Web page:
Local artist and symphony team up to promote rare horse breed

By Allan Bradbury
Staff Writer

Rhonda Snow is an Anishinaabe artist from Fort Frances and has recently finished a series of paintings of Ojibwe Spirit Horses which will be shown in partnership with the Winnipeg Symphony Orchestra (WSO).

Snow has been a long-time champion of Ojibwe Spirit Horses and was instrumental in saving the breed, which was nearing extinction, by bringing a herd to her farm in the Fort Frances area. At that time, Snow didn’t know the full significance of the breed.

“When I was young, about 11, I remember waiting at my friend’s house and I would hide around the staircase,” Snow said. “I remember listening to the stories that they would tell about these little, tiny, Indian ponies that lived on the islands in the woods and the things they would do and how they would help the people. They were really hard working little ponies.”

Snow says she thought about the ponies throughout her childhood and hoped she could find them. Then one day she got in touch with Rare Breeds Canada who pointed her to three groups of horses in Minnesota. Having started a farm and cared for many horses, she jumped at the opportunity to take in the ponies.

“I was told they were Mustangs at the time,” Snow said. “ But I never did truly believe they were Mustangs.”

When Snow brought the horses back to Ontario there were some people who were disappointed with them, she says.
“When they came back to the area, they were basically thought of as disappointing little ponies,” Snow said. “In my research I found when the settlers came they were disappointing little ponies that were a nuisance. I guess I was just so passionate and decided to keep them anyway and believe they were the hard-working ponies that I heard about when I was young.”

There was a time when Snow was discouraged but after further research she found more information.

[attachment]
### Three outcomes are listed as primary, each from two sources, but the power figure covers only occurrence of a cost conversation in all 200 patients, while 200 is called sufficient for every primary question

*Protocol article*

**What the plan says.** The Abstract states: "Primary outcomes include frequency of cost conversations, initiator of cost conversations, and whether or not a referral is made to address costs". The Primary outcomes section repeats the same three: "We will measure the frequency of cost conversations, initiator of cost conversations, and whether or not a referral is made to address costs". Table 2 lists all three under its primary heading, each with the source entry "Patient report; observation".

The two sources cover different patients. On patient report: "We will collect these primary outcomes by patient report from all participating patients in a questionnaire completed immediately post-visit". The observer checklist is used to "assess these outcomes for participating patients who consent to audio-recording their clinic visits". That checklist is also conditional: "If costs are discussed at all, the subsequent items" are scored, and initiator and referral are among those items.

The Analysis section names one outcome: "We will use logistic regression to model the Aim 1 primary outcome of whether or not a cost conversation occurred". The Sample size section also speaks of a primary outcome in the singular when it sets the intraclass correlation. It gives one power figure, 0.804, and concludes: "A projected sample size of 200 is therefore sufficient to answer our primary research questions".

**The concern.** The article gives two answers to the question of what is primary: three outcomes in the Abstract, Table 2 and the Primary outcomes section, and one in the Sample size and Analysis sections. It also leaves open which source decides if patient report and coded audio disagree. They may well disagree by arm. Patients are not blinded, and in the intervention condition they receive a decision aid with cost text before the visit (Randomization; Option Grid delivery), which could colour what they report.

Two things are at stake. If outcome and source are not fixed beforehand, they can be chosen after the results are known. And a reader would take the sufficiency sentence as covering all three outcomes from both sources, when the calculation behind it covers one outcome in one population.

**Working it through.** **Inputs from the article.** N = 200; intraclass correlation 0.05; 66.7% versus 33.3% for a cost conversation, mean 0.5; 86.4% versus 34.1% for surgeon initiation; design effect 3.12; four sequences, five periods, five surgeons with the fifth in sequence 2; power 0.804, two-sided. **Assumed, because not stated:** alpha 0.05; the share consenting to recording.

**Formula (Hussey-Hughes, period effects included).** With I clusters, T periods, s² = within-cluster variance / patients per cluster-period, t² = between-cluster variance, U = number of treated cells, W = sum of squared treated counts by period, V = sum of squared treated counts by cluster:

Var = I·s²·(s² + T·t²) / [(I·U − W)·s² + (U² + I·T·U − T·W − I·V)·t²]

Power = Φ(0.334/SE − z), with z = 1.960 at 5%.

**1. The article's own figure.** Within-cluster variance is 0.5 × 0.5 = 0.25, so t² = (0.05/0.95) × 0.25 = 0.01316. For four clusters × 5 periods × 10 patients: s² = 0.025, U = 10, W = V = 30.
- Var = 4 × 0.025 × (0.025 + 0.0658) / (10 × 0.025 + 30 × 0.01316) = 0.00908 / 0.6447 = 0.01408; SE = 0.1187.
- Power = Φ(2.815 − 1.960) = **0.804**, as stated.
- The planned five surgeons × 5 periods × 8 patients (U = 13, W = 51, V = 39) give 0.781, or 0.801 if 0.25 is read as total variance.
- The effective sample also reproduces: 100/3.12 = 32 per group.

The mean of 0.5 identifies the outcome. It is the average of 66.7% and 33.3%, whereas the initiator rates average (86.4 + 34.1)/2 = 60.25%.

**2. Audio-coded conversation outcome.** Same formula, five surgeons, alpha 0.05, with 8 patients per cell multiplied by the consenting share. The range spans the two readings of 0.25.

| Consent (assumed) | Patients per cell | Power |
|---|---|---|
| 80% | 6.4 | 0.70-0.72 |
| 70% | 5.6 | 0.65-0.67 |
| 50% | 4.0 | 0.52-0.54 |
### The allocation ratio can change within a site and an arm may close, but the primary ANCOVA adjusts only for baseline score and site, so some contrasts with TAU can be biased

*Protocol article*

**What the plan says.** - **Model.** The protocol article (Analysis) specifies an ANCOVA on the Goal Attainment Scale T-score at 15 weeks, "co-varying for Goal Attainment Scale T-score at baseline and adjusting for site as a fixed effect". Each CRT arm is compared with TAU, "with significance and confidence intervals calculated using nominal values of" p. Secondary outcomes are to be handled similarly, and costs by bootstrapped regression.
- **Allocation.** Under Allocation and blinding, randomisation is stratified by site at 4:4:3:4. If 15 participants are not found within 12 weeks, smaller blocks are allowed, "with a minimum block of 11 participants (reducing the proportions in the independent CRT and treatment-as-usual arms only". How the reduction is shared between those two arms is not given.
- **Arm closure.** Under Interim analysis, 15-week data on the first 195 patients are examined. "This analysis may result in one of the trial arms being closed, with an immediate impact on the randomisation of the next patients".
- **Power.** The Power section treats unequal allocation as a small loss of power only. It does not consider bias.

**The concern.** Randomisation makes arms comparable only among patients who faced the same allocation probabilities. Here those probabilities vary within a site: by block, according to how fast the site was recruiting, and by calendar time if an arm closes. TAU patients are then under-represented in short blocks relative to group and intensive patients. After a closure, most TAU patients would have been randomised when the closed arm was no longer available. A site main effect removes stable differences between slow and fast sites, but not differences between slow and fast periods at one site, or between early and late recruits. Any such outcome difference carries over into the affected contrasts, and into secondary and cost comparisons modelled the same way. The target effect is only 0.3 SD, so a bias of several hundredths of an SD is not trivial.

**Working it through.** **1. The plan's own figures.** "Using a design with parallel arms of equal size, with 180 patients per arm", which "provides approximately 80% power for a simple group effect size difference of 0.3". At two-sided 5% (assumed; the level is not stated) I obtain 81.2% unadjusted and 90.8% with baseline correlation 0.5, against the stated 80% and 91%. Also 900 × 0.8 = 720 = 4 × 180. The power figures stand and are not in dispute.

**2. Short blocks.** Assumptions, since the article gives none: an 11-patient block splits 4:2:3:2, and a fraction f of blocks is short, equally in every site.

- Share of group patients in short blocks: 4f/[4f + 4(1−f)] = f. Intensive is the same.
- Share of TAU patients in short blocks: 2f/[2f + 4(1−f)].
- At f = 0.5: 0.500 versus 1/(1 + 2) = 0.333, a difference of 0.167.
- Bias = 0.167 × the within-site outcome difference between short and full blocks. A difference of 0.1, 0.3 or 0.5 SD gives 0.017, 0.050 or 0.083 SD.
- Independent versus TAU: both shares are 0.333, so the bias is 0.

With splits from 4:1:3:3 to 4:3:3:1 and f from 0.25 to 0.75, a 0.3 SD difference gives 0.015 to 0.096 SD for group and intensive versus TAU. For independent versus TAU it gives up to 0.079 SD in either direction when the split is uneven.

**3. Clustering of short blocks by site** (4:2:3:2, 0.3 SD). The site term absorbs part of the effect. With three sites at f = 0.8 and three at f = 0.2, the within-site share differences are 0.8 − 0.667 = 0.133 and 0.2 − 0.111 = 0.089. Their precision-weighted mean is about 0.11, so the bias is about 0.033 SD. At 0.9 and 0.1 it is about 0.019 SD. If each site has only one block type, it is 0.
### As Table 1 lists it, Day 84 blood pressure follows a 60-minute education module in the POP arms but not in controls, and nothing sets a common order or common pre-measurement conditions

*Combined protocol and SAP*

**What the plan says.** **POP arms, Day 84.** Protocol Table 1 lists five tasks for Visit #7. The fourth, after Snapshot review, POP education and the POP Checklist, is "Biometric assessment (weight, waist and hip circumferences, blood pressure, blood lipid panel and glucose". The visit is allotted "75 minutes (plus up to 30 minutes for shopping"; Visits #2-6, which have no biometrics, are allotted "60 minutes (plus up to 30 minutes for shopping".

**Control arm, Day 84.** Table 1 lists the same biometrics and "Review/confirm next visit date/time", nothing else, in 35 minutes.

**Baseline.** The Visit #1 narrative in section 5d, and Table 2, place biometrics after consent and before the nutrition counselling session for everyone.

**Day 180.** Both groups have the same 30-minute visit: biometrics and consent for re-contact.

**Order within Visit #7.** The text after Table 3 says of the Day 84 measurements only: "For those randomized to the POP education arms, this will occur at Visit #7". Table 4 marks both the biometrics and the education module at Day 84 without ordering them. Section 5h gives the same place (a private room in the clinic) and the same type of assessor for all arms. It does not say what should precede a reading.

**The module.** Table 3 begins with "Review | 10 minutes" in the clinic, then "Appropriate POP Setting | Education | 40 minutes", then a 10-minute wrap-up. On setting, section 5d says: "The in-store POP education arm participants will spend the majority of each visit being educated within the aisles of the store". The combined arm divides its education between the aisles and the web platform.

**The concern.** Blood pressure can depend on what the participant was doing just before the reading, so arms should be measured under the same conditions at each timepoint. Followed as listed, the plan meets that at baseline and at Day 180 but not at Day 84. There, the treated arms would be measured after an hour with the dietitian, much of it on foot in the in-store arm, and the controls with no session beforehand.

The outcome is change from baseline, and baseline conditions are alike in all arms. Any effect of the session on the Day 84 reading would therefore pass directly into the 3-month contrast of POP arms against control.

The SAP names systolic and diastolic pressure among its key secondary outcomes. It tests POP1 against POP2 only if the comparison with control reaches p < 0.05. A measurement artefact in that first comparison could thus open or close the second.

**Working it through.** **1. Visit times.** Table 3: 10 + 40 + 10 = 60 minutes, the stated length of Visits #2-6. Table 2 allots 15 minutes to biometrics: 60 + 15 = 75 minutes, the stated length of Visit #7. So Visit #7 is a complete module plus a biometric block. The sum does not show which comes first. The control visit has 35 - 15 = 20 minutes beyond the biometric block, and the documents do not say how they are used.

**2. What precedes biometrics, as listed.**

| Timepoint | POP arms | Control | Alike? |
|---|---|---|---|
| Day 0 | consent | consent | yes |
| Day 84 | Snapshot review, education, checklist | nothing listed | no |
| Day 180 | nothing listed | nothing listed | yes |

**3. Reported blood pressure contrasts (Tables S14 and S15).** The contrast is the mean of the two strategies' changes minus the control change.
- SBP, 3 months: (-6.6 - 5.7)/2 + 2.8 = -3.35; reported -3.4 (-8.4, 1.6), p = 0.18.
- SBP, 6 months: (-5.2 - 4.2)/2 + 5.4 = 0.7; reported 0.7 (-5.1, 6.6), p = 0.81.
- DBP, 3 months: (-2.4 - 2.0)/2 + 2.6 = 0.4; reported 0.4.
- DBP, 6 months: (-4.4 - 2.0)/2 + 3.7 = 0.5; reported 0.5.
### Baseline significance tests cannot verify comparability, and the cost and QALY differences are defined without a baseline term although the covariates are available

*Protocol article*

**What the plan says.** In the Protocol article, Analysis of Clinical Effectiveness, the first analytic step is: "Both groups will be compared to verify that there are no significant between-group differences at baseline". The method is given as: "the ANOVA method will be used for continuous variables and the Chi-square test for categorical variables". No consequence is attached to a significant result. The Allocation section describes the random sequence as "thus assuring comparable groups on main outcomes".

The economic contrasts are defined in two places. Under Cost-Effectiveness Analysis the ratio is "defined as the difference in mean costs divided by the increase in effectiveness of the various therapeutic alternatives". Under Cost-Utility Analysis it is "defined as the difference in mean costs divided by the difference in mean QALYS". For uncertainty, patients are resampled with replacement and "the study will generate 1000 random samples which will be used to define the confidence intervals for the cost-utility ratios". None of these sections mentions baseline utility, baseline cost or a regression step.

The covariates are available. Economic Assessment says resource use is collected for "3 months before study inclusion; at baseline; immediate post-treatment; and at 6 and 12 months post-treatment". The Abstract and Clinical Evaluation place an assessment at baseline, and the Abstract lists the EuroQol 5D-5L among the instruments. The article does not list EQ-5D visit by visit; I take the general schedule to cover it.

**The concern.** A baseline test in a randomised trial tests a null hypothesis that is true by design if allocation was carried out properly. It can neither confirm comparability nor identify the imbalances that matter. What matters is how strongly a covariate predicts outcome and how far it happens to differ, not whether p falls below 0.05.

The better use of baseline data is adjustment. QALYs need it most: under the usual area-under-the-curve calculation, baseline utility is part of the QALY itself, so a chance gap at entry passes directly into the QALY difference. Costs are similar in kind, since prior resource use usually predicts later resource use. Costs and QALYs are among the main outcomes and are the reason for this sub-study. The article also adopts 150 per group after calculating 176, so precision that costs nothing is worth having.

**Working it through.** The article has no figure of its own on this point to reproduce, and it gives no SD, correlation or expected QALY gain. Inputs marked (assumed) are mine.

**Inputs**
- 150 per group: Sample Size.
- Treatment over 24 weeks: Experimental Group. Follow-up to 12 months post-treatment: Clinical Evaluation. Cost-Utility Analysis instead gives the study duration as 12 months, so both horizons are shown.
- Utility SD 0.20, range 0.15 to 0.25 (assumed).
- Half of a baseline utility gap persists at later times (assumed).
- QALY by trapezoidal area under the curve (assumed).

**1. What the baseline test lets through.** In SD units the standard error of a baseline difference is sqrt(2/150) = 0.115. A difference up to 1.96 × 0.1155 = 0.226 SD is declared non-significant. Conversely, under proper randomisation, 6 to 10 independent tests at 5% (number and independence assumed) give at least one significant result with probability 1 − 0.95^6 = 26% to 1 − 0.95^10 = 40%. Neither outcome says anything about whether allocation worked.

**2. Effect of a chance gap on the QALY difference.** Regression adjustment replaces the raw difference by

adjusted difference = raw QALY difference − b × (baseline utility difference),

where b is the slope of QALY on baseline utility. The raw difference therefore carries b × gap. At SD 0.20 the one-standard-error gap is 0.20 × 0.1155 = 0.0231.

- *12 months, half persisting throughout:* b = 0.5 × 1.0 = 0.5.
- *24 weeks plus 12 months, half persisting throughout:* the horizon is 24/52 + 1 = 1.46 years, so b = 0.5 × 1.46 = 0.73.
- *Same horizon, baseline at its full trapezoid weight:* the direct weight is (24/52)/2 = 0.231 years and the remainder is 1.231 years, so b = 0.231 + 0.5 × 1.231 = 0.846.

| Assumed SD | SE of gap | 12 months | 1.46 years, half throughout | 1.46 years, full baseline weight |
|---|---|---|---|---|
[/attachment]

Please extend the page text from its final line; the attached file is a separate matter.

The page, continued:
“I was ready to give up on it, until I started researching more and more,” Snow said. “The words that they used in the Indian Affair reports were ‘worthless, useless little ponies and we need to be rid of them.’ So from there I thought, my work had to continue. Indian Affairs’ plan was to colonize the native people and destroy them, destroying the ponies and their ways of life.”

Eventually the ponies started to be killed off. Some were shipped away to make glue or feed for dogs. Eventually, a market was found for the horses in the Yukon and northern territories because the European settlers’ horses were not hearty enough for the environment and the Ojibwe horses could hold up to the elements.

Snow had to part with her herd of Ojibwe Ponies when she fell ill with a chronic issue several years ago, but she remains very involved in keeping the breed alive.

In the show “The Spirit Horse Returns,” with the WSO, Snow’s paintings are used to illustrate a story. A synopsis from ojibwehorse.ca says, “In The Spirit Horse Returns, a hornist in the orchestra who lives on a farm is gifted an Ojibwe Horse. Not knowing anything about this Indigenous-developed breed but intrigued, he and the audience go with the orchestra on a journey of discovery. An Indigenous knowledge keeper takes us back through time to meet these mysterious ‘small horses of the deep woods’ who were helpers and spirit guides to First Nations and Métis people.”

One of Rhonda Snow’s paintings features Ojibwe Ponies with a map of Canada in the background. This and other paintings will be featured in a multi-media show called “The Spirit Horse Returns” with the Winnipeg Symphony orchestra. Tickets for streaming are available via the WSO website.

Through music and visual art the story of the decline and rescue of the breed is told. The story is meant to be educational for kids in kindergarten to grade seven. The show will be available for in-person or online streaming. Tickets can be bought at https://wso.ca/blog/concerts/the-spirit-horse-returns/.

Some of the images used in the show will also be available for purchase through the Fort Frances Times on posters, canvases and greeting cards. For now those interested in seeing her work can contact Snow at rhonda1111snow@gmail.com. She hopes to have a website up in the near future and some of the work can be seen on facebook.com/SpiritHorseReturns.